WATERTOWN, N.Y. (WWNY) - New Yorkers who are 17 years old are no longer automatically prosecuted as adults in the criminal justice system. It's the second phase of the state's Raise the Age law, which included 16 year olds last year.
The law was introduced for most 16 year olds last year and it's been so far, so good at the Jefferson County Probation Department.
"It's given us a year to get the process down, of course because with anything new there's a learning curve, I think we're doing pretty good. We'll just have to wait and see what numbers we're looking at for 17 year olds," said Jefferson County Probation Supervisor Kristine Maloney.
The Jefferson County Probation Department is one of the first agencies involved in a 16 or 17 year old's case. Staff assesses the youth and helps decide where they should go next.
Maloney says since the law was introduced, the department handled 21 cases for 16 year olds - 12 misdemeanors and 9 felonies.
It has also already handled one 17 year old misdemeanor case.
Maloney says all the cases were heard in family court instead of an adult criminal court, like they would have been before the law.
"There's only 3 categories where a youth can stay up in the adult part and they are: first the crime must involve significant physical injury; or number two, the crime must involve displaying a weapon, or number three, the crime must involve a sexual nature so all the cases that we've seen thus far did not have any of those criteria so we returned those to the family court," she said.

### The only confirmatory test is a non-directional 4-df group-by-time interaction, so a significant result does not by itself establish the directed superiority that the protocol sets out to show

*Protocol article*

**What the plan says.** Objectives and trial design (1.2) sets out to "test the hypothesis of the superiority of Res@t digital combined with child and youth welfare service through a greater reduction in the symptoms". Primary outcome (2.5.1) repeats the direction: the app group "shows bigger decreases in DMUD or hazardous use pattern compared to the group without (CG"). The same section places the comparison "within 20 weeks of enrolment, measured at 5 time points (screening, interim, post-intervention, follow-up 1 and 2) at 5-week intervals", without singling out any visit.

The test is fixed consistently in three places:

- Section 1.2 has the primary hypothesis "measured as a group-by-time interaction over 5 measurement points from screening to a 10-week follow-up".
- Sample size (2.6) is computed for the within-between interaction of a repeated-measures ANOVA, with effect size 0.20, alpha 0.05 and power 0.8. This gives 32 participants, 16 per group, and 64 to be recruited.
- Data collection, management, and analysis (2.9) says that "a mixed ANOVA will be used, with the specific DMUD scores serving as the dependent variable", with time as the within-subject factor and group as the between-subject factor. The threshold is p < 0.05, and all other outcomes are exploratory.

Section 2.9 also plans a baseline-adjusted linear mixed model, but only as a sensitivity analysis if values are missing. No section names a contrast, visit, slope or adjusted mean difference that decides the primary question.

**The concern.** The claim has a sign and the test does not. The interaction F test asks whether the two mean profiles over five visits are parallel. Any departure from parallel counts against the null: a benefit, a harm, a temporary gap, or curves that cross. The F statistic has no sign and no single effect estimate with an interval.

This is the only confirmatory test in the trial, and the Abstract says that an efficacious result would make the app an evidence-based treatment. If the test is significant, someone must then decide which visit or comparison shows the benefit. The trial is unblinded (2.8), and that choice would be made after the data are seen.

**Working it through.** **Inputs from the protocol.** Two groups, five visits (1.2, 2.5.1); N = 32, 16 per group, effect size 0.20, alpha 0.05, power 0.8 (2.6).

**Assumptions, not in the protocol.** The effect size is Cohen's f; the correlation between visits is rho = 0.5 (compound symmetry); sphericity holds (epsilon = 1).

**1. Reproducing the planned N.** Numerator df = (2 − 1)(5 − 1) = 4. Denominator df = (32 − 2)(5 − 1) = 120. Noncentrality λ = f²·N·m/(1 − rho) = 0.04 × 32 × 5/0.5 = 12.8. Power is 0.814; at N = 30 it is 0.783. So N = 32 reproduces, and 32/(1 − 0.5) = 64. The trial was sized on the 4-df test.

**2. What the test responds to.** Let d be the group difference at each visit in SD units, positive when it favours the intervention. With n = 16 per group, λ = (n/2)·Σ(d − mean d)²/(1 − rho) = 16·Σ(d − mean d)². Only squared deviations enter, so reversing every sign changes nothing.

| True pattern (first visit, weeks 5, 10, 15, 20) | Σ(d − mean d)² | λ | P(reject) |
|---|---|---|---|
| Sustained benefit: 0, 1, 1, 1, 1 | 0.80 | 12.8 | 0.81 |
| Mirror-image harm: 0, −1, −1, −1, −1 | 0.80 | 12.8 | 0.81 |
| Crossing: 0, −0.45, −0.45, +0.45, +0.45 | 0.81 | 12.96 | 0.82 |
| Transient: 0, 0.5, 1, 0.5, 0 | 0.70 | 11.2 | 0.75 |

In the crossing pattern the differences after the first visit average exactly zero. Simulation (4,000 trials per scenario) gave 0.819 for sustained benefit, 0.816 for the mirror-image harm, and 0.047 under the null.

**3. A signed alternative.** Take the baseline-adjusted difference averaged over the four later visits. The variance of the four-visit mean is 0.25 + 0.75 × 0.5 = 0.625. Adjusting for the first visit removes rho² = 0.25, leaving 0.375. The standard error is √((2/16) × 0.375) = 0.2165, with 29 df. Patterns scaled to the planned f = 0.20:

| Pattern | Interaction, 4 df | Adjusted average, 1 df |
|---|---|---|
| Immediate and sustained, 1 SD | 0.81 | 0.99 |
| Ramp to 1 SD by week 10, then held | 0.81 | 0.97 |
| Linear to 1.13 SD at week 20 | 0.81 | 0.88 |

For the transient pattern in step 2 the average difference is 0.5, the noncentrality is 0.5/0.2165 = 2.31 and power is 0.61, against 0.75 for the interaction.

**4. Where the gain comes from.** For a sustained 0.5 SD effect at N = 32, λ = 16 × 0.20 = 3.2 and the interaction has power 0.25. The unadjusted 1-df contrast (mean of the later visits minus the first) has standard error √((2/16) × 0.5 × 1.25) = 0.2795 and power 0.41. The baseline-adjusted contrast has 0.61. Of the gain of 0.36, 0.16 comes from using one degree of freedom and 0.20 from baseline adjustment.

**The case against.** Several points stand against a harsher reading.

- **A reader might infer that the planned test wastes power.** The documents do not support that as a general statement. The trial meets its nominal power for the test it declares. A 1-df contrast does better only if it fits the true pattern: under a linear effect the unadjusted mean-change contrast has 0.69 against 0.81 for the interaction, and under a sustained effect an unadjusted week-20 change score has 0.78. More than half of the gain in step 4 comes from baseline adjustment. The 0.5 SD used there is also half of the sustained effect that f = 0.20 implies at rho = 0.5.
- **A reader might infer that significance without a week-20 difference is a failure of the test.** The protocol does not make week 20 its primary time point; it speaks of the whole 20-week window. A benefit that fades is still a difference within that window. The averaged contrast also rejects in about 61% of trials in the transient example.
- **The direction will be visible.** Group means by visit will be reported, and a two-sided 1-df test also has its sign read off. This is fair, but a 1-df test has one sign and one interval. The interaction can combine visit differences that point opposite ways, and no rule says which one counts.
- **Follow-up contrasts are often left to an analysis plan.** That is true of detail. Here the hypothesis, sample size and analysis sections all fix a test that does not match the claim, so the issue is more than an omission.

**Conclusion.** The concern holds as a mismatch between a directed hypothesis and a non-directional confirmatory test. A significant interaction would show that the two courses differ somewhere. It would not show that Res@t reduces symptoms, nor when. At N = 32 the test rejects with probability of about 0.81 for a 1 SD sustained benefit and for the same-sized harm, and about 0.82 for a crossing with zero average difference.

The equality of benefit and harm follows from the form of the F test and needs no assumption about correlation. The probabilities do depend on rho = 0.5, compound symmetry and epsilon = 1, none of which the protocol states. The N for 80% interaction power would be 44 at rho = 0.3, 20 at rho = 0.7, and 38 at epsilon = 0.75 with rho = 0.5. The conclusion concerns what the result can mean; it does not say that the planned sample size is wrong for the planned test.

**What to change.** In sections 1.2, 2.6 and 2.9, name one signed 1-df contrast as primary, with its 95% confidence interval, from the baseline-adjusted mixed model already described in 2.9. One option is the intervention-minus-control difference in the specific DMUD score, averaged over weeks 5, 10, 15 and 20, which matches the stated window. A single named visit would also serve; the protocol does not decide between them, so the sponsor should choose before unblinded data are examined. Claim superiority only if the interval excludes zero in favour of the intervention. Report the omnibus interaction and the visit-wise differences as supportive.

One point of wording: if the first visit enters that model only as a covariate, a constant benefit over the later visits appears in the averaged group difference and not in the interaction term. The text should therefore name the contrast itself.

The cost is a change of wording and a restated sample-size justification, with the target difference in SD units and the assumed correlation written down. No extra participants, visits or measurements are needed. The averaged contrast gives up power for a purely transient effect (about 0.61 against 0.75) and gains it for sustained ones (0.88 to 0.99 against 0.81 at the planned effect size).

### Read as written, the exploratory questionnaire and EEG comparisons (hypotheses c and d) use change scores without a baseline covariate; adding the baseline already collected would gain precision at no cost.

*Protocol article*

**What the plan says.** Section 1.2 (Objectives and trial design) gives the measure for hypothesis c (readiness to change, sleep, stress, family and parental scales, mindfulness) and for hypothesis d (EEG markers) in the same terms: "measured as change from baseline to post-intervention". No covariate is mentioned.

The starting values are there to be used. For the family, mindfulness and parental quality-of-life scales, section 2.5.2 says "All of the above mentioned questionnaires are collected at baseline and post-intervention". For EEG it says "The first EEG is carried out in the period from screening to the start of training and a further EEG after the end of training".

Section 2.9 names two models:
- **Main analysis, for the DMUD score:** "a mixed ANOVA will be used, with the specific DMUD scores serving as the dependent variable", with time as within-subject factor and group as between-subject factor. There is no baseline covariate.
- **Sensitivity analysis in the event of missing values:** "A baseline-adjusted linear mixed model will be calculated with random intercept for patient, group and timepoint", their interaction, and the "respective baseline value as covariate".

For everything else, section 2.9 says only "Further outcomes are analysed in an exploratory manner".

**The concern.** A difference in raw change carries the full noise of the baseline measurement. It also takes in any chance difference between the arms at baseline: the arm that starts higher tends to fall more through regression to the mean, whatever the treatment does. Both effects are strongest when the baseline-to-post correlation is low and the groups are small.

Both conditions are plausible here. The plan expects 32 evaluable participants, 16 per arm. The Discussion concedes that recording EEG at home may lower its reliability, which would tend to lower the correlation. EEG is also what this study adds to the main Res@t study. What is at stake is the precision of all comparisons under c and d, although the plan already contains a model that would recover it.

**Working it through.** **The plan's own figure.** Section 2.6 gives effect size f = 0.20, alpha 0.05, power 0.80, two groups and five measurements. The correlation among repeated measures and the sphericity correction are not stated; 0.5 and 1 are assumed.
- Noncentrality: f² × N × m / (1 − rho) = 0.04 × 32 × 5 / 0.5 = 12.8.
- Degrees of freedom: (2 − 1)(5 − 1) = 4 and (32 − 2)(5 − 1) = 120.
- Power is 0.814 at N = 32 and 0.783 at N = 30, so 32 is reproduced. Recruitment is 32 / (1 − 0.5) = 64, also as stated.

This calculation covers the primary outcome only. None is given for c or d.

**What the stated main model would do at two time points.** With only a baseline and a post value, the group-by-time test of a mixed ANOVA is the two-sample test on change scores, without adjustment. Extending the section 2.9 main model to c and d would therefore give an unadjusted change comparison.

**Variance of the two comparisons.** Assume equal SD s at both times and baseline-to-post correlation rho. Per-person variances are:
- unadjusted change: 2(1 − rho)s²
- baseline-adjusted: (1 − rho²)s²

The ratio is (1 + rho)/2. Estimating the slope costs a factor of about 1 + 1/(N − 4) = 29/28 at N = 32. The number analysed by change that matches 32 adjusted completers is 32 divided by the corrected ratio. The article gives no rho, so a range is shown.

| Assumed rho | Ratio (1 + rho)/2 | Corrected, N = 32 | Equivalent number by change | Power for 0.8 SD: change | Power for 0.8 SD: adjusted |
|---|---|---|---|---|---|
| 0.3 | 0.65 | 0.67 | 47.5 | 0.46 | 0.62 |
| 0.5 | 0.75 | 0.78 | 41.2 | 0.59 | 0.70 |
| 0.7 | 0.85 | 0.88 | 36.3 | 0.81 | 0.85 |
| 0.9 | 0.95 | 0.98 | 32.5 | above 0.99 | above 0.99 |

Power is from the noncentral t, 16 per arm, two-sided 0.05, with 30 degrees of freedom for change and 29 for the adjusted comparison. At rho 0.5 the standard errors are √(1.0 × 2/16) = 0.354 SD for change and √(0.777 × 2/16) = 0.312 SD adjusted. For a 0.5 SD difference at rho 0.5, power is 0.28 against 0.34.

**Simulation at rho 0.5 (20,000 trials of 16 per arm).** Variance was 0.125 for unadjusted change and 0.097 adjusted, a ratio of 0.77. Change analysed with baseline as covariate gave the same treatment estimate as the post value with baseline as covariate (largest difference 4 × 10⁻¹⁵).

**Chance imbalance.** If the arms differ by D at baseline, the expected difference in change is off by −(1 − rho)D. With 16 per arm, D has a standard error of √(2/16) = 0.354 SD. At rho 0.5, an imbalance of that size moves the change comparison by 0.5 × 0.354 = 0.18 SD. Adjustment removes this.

Under Raise the Age, the youth are no longer placed in adult facilities. Instead there are seven secure and six specialized secure detention faculties for youth in the state.
There are also residential out-of-home placements for youth placed in Social Services custody. One of those programs is at the Children's Home of Jefferson County. Its 4 bed unit has been at full capacity since the end of June. It also has a 4 bed female unit that has yet to be utilized.
"Youth are placed on our campus for a maximum of eight months and then we provide extensive and intensive after care services when they return home following that 8 months through their court order," said Brooke Roes, project/intake manager, Children's Home of Jefferson County.
With a year under the belt, both the children’s home and the probation department are ready for phase two of the law.